Announcing Stack Overflow Documentation

We started with Q&A. Technical documentation is next, and we need your help.

Whether you're a beginner or an experienced developer, you can contribute.

Sign up and start helping → Learn more about Documentation →

I'm having trouble getting the window for matplotlib to show.

I've downloaded python 3.3, matplotlib for python 3.3, and numpy.

I've also installed python tools for Visual Studio 2012 so I can create python solutions in that environment.

With all that out of the way... I'm running this EXTREMELY simple script:

import numpy as np
import matplotlib.pyplot as plt
import pylab

# Come up with x and y
x = np.arange(0, 5, 0.1)
y = np.sin(x)

# plot the x and y and you are supposed to see a sine curve
plt.plot(x, y)

# without the line below, the figure won't show

This compiles with no warnings or errors, but only my console window displays; no graph or interactive window ever shows up. I tried running the scrip from the command prompt thinking maybe the visual studio environment was throwing it off, but it still didn't work.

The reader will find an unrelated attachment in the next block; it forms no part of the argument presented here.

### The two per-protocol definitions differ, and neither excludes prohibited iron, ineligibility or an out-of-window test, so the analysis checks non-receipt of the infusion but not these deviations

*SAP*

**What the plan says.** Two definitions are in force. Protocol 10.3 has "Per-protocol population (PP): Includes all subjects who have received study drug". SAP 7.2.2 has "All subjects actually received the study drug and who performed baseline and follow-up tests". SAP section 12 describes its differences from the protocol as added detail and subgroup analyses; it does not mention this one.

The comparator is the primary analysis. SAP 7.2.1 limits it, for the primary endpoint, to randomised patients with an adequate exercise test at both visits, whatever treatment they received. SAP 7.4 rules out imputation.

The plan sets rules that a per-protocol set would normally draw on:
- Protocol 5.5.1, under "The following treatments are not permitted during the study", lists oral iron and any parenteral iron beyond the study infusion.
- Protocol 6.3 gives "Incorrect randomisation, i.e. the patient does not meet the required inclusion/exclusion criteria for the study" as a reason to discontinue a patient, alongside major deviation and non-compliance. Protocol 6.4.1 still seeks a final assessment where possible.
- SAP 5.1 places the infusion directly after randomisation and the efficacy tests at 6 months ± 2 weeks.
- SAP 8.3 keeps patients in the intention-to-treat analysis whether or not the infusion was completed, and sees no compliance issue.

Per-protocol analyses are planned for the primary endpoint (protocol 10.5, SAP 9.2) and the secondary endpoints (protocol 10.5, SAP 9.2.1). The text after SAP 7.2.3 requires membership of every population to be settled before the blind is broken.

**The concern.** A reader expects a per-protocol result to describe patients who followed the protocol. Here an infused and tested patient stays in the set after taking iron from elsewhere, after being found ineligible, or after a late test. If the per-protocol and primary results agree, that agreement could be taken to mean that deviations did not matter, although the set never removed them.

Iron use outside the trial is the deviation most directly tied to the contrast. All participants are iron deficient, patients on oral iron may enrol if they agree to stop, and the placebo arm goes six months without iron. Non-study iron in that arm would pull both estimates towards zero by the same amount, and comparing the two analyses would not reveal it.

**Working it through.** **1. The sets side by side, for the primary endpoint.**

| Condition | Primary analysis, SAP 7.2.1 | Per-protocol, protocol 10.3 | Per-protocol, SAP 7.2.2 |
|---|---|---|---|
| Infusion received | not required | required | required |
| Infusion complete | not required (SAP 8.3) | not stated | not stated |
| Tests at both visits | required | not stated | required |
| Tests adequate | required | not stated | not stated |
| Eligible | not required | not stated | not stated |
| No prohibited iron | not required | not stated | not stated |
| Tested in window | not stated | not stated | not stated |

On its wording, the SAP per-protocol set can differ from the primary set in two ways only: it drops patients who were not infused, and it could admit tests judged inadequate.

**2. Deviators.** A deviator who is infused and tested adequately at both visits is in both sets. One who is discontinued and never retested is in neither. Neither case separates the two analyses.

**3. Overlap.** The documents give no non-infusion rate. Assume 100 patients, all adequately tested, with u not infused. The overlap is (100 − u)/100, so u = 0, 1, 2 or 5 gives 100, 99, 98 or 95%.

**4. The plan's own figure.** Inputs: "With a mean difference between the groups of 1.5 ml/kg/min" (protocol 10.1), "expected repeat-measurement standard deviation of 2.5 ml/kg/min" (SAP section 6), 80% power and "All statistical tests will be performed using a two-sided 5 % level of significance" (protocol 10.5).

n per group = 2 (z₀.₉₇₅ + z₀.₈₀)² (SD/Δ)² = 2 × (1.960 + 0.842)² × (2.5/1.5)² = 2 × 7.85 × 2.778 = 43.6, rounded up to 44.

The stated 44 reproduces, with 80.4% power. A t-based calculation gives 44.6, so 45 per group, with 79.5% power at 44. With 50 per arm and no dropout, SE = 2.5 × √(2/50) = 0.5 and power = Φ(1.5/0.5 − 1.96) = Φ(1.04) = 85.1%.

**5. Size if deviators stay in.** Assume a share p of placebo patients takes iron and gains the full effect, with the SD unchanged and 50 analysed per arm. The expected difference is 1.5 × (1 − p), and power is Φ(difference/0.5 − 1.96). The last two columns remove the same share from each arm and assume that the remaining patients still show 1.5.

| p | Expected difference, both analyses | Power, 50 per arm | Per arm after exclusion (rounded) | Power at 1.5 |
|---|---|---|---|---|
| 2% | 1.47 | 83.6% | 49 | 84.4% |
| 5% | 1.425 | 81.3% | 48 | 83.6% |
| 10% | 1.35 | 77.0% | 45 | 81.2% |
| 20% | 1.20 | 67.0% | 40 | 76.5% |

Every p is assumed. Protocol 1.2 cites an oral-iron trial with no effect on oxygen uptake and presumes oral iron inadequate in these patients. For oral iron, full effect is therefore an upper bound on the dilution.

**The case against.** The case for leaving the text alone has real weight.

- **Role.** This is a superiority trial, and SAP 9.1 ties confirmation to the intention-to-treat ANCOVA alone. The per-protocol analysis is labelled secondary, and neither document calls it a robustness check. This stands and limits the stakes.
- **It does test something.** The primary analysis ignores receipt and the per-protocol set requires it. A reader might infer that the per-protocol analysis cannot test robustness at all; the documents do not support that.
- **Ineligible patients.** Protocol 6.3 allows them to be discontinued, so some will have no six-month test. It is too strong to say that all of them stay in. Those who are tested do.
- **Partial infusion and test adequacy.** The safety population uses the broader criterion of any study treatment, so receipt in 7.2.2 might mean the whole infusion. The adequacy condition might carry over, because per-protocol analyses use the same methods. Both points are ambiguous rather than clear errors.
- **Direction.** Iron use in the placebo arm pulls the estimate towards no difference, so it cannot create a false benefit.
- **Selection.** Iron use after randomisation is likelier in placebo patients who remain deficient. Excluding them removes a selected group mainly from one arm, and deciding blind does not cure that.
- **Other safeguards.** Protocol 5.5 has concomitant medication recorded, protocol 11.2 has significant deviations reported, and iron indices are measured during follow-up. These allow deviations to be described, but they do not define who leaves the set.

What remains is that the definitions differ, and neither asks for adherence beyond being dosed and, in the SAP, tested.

I also tried running with python 2.7 and it also didn't work.

Every tutorial I found confirmed that this should be working. I'm pulling my hair out and would praise any help at this point.

share|improve this question
Is your question how to get it to work without the show()? You need to turn on interactive mode with plt.ion(). However, this also may not work if you are running this as a script, since the script will end and close you won't have a chance to do anything with the graph. Have you tried testing it in the interactive interpreter? – BrenBarn Mar 19 '13 at 5:35
Works for me. Try to put import matplotlib;matplotlib.use('TkAgg') at the top of the code and/or delete the settings at %HOMEDRIVE%%HOMEPATH%\.matplotlib – cgohlke Mar 19 '13 at 6:16

You should type



share|improve this answer
both work the same for me. – lmsteffan Mar 19 '13 at 19:40

Your Answer


By posting your answer, you agree to the privacy policy and terms of service.

Not the answer you're looking for? Browse other questions tagged or ask your own question.